Archive for the ‘Election’ Category
In the New Yorker Amy Davidson tries to make sense of Ted Cruz. Emphasis added:
“President Obama and Hillary Clinton’s idea that we should bring tens of thousands of Syrian Muslim refugees to America—it is nothing less than lunacy,” Ted Cruz said on Fox News, the day after the attacks on Paris. If there are Syrian Muslims who are really being persecuted, he said, they should be sent to “majority Muslim countries.” Then he reset his eyebrows, which had been angled in a peak of concern, as if he had something pious to say. And he did: “On the other hand,” he added, “Christians who are being targeted for genocide, for persecution, Christians who are being beheaded or crucified, we should be providing safe haven to them. But President Obama refuses to do that.”
The next day, at a middle school in Myrtle Beach, South Carolina, Cruz spoke even more openly about those whom he considers to be the good people in the world. He told reporters that we should accept Christians from Syria, and only Christians, because “There is no meaningful risk of Christians committing acts of terror.” [He did say that. Amazing ignorance. – LG] This will come as a profound surprise to the people of Oklahoma City and Charleston, to all parties in Ireland, and to the families of the teen-agers whom Anders Breivik killed in Norway, among many others. The Washington Post noted that Cruz “did not say how he would determine that refugees were Christian or Muslim.” Would he accept baptismal certificates, or notes from pastors? Does he just want to hear the refugees pray?
On Monday, President Barack Obama reacted to this suggestion with some anger. “When I hear folks say that, well, maybe we should just admit the Christians but not the Muslims, when I hear political leaders suggesting that there would be a religious test for which person who’s fleeing from a war-torn country is admitted, when some of those folks themselves come from families who benefited from protection when they were fleeing political persecution, that’s shameful,” Obama said. (That last bit, about “families who’ve benefited” when fleeing persecution, was an unmistakable reference to Cruz and Marco Rubio.) Obama continued, “That’s not who we are. We don’t have religious tests to our compassion.” The question is whether Obama can put that compassion to use, in this precipitous moment after Paris, when so many bad choices will seem appealing, including attacks on our fellow citizens. (On Monday, Donald Trump said that, though he’d “hate to do it,” as President he would “seriously consider” closing mosques that were viewed as centers of radicalism.) The real criticism is that the United States has taken so few Syrian refugees of any religion—just about fifteen thousand, all of whom have been screened by a process that can take up to two years.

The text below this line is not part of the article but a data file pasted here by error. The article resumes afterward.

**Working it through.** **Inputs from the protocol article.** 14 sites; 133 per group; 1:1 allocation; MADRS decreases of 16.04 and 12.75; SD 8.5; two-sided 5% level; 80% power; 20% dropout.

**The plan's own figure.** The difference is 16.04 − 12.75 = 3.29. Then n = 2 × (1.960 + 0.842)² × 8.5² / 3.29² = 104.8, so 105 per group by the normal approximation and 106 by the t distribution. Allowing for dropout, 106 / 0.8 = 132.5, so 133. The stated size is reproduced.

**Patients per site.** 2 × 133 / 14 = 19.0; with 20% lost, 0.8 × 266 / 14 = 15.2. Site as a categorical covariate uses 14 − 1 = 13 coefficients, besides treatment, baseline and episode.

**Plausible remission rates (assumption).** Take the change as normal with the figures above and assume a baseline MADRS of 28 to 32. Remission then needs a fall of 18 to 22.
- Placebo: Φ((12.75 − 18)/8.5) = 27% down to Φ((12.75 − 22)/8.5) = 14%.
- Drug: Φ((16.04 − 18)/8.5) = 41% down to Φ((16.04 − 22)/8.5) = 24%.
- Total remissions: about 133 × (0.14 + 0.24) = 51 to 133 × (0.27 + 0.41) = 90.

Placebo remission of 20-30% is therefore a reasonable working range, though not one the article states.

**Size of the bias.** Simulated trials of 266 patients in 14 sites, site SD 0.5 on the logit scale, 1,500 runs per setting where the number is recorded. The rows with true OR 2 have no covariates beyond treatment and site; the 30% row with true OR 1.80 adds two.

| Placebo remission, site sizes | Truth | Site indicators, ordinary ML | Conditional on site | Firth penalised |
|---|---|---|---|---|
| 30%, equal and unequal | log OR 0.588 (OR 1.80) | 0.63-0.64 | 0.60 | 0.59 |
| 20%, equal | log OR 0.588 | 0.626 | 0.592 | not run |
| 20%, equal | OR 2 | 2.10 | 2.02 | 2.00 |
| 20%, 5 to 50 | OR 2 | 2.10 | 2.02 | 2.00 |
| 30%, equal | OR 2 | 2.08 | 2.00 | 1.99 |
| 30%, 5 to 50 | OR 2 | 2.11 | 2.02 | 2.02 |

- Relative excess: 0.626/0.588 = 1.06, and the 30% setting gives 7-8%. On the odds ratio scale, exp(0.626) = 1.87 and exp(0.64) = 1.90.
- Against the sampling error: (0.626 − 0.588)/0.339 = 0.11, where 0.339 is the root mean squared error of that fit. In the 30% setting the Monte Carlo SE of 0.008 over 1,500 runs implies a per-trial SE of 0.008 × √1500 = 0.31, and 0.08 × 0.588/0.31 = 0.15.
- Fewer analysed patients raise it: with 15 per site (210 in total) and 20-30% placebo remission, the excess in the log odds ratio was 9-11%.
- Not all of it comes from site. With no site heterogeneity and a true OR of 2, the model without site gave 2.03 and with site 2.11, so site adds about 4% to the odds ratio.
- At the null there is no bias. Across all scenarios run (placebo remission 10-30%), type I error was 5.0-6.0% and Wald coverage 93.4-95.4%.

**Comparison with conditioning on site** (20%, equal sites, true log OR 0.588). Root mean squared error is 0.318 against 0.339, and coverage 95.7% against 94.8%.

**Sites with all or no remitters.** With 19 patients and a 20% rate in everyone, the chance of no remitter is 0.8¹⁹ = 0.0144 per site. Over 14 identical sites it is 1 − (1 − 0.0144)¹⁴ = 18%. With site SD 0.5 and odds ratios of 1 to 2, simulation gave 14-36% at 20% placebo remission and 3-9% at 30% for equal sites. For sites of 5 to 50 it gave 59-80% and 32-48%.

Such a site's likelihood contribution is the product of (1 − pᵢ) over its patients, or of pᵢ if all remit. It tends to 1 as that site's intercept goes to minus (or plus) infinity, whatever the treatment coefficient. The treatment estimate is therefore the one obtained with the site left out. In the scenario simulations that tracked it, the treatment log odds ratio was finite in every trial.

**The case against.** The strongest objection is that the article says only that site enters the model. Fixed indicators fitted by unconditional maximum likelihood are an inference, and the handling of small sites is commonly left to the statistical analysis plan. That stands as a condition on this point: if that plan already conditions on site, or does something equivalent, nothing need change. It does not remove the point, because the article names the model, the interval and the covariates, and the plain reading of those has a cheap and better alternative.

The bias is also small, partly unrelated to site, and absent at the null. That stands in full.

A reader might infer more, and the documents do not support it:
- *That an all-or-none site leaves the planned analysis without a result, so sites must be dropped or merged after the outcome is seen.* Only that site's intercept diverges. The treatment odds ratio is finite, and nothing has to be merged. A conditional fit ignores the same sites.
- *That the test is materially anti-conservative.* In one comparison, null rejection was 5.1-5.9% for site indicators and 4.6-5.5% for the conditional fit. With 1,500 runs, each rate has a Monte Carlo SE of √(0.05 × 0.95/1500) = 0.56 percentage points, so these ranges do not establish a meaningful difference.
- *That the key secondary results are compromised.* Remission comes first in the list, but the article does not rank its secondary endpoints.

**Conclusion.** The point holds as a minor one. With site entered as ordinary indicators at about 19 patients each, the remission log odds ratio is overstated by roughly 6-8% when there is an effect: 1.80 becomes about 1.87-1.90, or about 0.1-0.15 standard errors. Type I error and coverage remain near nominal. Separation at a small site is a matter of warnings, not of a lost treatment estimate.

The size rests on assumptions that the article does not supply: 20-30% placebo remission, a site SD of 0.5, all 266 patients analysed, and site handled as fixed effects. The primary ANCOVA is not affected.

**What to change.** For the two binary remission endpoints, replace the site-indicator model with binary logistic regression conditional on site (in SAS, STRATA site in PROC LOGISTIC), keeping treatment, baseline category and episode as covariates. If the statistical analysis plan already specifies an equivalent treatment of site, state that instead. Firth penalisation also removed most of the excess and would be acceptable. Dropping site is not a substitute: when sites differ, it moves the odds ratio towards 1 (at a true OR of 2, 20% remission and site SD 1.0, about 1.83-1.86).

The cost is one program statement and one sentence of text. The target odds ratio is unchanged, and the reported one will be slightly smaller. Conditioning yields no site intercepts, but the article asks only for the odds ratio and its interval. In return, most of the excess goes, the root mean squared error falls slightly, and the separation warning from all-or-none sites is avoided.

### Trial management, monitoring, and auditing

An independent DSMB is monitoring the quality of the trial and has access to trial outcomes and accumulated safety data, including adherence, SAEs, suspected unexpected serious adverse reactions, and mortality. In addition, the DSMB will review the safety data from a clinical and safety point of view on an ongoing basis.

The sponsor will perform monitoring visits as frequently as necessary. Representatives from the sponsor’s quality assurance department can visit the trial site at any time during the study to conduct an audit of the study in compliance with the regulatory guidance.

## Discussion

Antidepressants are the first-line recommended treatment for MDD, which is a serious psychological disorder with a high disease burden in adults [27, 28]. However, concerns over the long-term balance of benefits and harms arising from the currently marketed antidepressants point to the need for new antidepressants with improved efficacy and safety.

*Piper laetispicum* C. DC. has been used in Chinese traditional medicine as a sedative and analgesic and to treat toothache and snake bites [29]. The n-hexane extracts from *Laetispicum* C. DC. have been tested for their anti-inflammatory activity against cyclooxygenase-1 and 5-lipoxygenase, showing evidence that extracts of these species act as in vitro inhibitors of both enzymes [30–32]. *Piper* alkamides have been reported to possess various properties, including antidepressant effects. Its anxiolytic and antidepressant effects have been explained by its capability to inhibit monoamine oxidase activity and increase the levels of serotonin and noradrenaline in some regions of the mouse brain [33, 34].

Cruz is cruder than some, but he is not alone among Republicans. On Sunday, Jeb Bush also said that, although he isn’t entirely opposed to helping refugees who’d been screened, “I think our focus ought to be on the Christians who have no place in Syria anymore.” (Christians were ten per cent of Syria’s population when the civil war broke out.) . . .
Ben Carson cannot sink out of sight too soon for me. The guy seems to have as little integrity as knowledge. Kevin Drum notes in Mother Jones:
Ben Carson really, really hates medical fraud. Seriously: “There would be some very stiff penalties for this kind of fraud,” he wrote a few years ago, “such as loss of one’s medical license for life, no less than ten years in prison, and loss of all of one’s personal possessions.”
Unless, that is, the fraudster happens to be Carson’s best and oldest friend. In that case, you write a letter to the judge saying, “there is no one on this planet that I trust more than Al Costa.” And it worked. Costa was a dentist who pleaded guilty to billing insurance companies for procedures he didn’t perform, but in the end the judge sentenced him only to a year of house arrest in his 8,300-square-foot mansion.
AP has the story here. But if you want some serious details about this whole case, Russ Choma has them right here at MoJo. Carson, needless to say, insists that Costa was innocent all along and was railroaded by the justice system. That’s how things work in Carsonworld. There’s the good guys and the bad guys, and Carson knows in his heart exactly who they are. As for facts, I guess they’re just chaff thrown out by secular progressives to destroy good Christians.
Worth reading: short post plus a chart.
Kevin Drum writes at Mother Jones:
Steve Benen on the Rubio-Lee tax plan:
At first blush, it’s tempting to see Marco Rubio’s economic plan as a dog-bites-man story: Republican presidential campaign proposes massive tax breaks for millionaires and billionaires, even while saying the opposite.
Benen goes on to manfully make the case that Rubio’s tax crankery actually doesdeserve extra special attention, but I’m not sure he does the job. Sure, Rubio’s deficit would be humongous, but so would everyone else’s. And Rubio has a helluva mountain to climb to take the top spot in the tax craziness derby. Let’s roll the tape:
- The “sensible” candidate says his tax plan will boost growth to 4 percent a year. His advisors have basically admitted that this number was pulled out of thin air.